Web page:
Self-serve frozen yogurt is in. Why? Because it can be a sweet treat or a source of probiotics; it can be fruit-filled and low in calories or loaded with cheesecake and chocolate bits. Frozen yogurt can be as filling or as expensive you want it to be, and business owners know it.

Peachwave has served frozen yogurt near campus since September 2011. Yogurt Extreme has served since February 2011, and the Campus Sub Shop‘s Yogurt Central has served frozen yogurt near campus since 1988. All three venues offer customers a different taste — of ingredients, flavors and more — even though each shop is just a block or two from the [email protected]@http://www.allmenus.com/or/eugene-springfield/44308-campus-sub-shop/menu/@@

“I’ve been interested in the Peachwave franchise for a long time; I believe in it,” said new Peachwave owner Alex Han, who planned on opening his store in July. Unfortunately, construction set back the date of the grand opening a couple of months.

Frozen yogurt is different than ice cream because yogurt contains “good” bacteria necessary for healthy digestion, called probiotics. Different shops have different ways of implementing probiotics into their selection. Yogurt Extreme uses yogurt (which already contains probiotics) and freezes it, as does Yogurt Central. Peachwave, however, creates its own powder mix and then adds milk right before serving.

Fu Yue serves herself a cup of frozen yogurt at Eugene's newest frozen yogurt establishment, Peachwave. (Michael Ciaglo/Oregon Daily Emerald)

“The mix itself is proprietary and can only be done at Peachwave. We had the yogurt designed specifically for us,” Peachwave spokesperson Christopher Lam said. Lam also noted that Peachwave employees use only dairy-fresh ingredients, which are produced [email protected]@http://www.mylife.com/tdrlam@@

But, according to Jonathan Humphreys, co-owner of Yogurt Extreme, “Not all yogurt is created equal.”

Yogurt Extreme serves liquid frozen yogurt certified by the National Yogurt Association, meeting the minimum requirements of 10 million cultures per gram for frozen yogurt. There are 100 to 400 million cultures per gram in yogurt at Yogurt Extreme. @@http://www.kval.com/news/local/121606399.html@@@@OMG IT’S REAL http://www.aboutyogurt.com/@@

If you want to eat frozen yogurt containing the National Yogurt Association-required minimum cultures per gram, look for the “Live and Active Cultures” seal on the frozen yogurt dispenser you choose, from whichever shop you choose.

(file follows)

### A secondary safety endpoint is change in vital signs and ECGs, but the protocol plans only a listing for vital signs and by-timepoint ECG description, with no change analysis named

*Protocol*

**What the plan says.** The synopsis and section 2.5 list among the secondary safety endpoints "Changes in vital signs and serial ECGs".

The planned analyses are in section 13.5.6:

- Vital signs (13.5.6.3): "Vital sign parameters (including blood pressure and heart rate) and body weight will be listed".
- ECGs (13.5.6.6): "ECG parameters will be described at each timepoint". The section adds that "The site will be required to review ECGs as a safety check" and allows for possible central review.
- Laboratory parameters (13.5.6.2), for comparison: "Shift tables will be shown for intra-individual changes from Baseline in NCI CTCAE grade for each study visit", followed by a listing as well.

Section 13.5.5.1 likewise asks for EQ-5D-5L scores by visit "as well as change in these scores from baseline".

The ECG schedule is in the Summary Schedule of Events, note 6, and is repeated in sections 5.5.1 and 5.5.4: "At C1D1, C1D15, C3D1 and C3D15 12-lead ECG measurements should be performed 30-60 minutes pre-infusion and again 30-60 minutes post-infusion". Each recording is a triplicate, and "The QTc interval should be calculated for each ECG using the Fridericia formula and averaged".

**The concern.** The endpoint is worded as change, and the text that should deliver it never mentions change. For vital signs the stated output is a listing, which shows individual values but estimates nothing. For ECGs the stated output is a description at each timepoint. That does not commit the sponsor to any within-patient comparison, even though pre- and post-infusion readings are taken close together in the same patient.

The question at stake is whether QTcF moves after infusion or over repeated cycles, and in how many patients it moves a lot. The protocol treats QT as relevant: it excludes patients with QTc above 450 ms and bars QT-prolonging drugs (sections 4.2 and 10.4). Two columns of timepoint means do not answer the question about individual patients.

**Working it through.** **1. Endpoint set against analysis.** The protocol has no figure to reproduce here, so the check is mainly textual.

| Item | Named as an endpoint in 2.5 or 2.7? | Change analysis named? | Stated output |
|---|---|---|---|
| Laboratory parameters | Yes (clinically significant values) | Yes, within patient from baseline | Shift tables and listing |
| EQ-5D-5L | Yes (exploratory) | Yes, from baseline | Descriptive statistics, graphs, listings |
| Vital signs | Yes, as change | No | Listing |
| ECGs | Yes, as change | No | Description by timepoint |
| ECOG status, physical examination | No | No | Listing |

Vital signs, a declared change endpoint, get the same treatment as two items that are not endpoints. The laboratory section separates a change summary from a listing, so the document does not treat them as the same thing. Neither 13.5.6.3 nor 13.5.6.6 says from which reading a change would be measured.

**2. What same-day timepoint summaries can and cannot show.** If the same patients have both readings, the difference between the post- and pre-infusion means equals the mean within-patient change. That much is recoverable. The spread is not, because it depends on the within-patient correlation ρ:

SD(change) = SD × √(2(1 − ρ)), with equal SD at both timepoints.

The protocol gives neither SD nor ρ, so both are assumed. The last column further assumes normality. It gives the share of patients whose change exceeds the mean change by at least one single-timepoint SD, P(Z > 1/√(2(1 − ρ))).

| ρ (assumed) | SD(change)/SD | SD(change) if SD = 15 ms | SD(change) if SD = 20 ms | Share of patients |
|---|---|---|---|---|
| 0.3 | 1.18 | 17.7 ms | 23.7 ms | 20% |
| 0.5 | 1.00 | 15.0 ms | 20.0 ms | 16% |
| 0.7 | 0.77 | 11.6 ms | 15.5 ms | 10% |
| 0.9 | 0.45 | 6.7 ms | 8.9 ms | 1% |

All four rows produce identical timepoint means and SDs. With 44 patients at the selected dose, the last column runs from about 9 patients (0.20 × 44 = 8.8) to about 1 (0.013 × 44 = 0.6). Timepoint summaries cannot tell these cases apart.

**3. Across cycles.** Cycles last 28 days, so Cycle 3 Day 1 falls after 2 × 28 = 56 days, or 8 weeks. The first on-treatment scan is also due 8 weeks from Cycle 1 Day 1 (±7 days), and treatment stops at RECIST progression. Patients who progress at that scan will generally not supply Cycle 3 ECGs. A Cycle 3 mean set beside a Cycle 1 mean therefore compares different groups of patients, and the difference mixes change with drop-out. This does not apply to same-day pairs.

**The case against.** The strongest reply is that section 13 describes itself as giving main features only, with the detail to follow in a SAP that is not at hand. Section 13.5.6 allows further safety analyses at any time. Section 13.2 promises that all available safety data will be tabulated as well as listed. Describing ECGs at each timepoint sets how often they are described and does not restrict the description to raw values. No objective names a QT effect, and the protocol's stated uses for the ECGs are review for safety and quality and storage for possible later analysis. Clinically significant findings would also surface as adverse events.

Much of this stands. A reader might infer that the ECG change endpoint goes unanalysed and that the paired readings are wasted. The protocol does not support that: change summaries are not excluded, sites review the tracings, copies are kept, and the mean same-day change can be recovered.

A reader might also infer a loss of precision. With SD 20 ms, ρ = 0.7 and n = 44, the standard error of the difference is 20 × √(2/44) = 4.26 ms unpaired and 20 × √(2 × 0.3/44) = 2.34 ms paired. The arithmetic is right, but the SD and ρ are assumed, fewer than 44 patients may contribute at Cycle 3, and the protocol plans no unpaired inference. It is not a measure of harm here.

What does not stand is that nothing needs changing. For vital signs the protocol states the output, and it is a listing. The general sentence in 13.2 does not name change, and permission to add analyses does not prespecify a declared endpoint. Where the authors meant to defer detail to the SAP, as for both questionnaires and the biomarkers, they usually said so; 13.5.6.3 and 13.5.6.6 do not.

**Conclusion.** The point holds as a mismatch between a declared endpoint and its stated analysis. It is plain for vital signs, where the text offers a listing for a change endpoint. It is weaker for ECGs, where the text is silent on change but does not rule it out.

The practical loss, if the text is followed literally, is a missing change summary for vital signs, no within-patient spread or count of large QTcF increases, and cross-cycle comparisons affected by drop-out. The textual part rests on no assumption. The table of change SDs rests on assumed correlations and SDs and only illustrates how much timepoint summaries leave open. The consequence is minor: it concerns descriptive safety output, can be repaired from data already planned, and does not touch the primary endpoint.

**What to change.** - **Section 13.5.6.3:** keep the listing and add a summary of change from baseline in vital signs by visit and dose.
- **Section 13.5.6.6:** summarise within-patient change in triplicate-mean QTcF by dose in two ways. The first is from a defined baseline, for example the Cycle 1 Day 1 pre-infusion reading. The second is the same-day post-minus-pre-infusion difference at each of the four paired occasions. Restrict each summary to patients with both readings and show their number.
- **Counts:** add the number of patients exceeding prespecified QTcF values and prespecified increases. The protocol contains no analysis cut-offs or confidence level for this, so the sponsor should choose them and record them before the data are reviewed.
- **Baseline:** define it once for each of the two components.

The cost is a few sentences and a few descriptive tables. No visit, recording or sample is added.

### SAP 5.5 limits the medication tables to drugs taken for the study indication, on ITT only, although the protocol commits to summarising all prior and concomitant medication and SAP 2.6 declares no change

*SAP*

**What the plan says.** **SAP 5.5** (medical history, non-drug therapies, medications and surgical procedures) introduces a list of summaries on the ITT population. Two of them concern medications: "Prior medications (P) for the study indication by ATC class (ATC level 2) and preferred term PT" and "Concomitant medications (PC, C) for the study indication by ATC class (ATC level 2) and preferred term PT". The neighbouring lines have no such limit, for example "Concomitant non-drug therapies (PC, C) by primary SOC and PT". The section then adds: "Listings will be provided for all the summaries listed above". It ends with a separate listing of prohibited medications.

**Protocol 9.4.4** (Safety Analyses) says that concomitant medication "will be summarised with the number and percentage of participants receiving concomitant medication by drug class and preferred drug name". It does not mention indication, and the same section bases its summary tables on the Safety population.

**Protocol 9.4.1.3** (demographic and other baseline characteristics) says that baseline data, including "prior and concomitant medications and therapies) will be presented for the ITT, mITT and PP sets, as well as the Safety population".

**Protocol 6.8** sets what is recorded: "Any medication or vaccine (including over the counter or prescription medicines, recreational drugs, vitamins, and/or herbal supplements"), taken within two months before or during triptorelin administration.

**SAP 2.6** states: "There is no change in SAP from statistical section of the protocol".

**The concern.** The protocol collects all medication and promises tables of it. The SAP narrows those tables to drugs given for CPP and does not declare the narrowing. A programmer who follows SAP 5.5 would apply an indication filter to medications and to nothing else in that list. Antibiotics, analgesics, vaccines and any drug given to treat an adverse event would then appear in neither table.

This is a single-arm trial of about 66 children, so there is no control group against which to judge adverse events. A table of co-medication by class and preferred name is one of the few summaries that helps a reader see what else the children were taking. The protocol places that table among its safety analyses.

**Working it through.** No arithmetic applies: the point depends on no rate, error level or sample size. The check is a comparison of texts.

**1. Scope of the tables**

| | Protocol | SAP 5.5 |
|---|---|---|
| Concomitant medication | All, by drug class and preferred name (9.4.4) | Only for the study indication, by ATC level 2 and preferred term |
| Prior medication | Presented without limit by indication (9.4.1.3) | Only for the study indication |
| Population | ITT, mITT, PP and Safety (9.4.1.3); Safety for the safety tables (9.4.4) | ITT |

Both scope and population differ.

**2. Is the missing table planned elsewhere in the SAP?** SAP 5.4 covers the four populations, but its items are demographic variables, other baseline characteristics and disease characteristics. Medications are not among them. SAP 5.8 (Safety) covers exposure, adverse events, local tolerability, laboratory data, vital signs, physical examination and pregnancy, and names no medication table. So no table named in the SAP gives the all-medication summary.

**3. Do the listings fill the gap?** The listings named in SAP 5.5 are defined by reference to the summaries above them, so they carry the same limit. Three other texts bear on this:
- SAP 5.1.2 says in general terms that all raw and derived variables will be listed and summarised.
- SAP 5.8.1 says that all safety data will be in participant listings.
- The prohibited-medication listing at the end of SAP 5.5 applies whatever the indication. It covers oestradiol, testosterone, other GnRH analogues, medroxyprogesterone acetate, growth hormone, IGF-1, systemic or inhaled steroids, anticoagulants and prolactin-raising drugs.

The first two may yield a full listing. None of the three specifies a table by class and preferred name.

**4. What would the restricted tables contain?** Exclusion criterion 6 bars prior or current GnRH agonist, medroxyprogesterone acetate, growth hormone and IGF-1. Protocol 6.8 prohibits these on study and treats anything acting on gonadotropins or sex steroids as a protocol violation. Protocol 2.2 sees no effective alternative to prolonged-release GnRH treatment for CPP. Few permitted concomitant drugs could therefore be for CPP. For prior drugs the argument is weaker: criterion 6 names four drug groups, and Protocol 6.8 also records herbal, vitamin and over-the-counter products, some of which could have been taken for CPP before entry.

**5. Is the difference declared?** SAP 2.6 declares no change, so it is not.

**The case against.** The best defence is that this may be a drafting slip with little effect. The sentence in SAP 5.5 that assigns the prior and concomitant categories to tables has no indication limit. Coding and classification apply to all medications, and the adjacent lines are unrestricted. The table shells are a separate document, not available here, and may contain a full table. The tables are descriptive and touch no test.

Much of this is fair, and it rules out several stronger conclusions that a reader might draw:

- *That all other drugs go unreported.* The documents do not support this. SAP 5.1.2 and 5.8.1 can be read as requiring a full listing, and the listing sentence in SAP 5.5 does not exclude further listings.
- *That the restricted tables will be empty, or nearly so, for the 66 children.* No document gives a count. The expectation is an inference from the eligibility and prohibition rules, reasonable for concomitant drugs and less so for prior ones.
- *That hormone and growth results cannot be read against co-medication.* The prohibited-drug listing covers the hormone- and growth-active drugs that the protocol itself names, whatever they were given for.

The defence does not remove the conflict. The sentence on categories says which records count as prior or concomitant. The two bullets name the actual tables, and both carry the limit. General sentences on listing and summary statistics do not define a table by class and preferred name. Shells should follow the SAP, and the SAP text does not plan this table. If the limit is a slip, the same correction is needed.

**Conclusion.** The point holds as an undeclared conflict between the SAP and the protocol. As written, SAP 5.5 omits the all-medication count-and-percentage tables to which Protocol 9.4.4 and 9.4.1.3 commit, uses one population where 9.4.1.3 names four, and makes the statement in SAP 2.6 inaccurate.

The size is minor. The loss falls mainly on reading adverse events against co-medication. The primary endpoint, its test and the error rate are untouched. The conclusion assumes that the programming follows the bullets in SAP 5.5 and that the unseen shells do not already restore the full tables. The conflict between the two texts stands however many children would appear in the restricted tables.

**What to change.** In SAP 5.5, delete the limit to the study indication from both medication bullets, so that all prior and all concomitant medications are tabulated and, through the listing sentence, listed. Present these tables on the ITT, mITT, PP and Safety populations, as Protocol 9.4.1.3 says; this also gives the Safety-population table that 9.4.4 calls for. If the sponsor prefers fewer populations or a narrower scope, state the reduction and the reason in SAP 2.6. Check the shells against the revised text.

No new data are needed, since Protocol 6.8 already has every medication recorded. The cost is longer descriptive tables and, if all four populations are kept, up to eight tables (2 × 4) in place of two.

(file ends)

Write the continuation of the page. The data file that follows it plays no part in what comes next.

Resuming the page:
Yogurt Central and Yogurt Extreme offer similar yogurt flavors, such as cake batter, cheesecake, Hershey’s Kisses chocolate and key lime pie. Peachwave offers a few flavors that yogurt-tasters may not have tried before, like creme de menthe or plain tart. @@http://en.wikipedia.org/wiki/The_Hershey_Company@@

“At least half or more of our yogurt is gluten-free,” said Cathie Garrett, co-owner of Yogurt Central. “And we will always have at least one sugar-free and one dairy-free option.”@@having trouble finding. may have found [email protected]@

Yogurt Extreme, too, offers many gluten-free choices, as well as one dairy-free, sorbet-like frozen yogurt, and one sugar-free option. Humphreys said that recently he and his wife Karen have started to also get many of their yogurt toppings gluten-free certified.

Yogurt Extreme features an array toppings, many of which are gluten-free certified. (Michael Ciaglo/Oregon Daily Emerald)

Peachwave yogurt has one lactose-free option, which is the Dole pineapple flavor, but it is not dairy-free. Peachwave does, however, offer many low-fat, non-fat and sugar-free options.

The competition between yogurt businesses is fierce, especially considering there is a mere one-cent range in pricing and all three shops are within walking distance of each other. Despite the ever-growing popularity of opening a frozen yogurt business, the owners don’t seem too concerned about losing customers because each claims to have something unique to offer.

“If we’re able to educate customers about what they are buying, we won’t be very affected. We serve real yogurt, our cups are biodegradable and all of our ingredients are local,” Humphreys of Yogurt Extreme said.

Han, who opened Peachwave already knowing of two existing yogurt shops, isn’t worried either.

“I think the population of this district is big enough for us to all have successful businesses. There are still a lot of people who aren’t used to frozen yogurt and would like to try it,” he said. Han plans on supplementing his yogurt business with healthy smoothies, which he says is something that sets Peachwave apart.

Yogurt Central's frozen yogurt topping choices are one of the things that have co-owner Cathie Garrett confident that customers will always come back. (Michael Ciaglo/Oregon Daily Emerald)

 

Yogurt Central owner Garrett has witnessed the cycles of yogurt’s popularity and believes that “new businesses always have customers who try things out, but a lot of the time, those who initially came to us will come back.” She believes that after 23 years of selling yogurt, her and her husband’s venue offers experience more than anything.

Each frozen yogurt shop accommodates different tastes. Whether its priority is being something new and fresh, health-conscious or stable and consistent, University students have nearby options which will continue to grow as frozen yogurt’s popularity grows.

 

 

 


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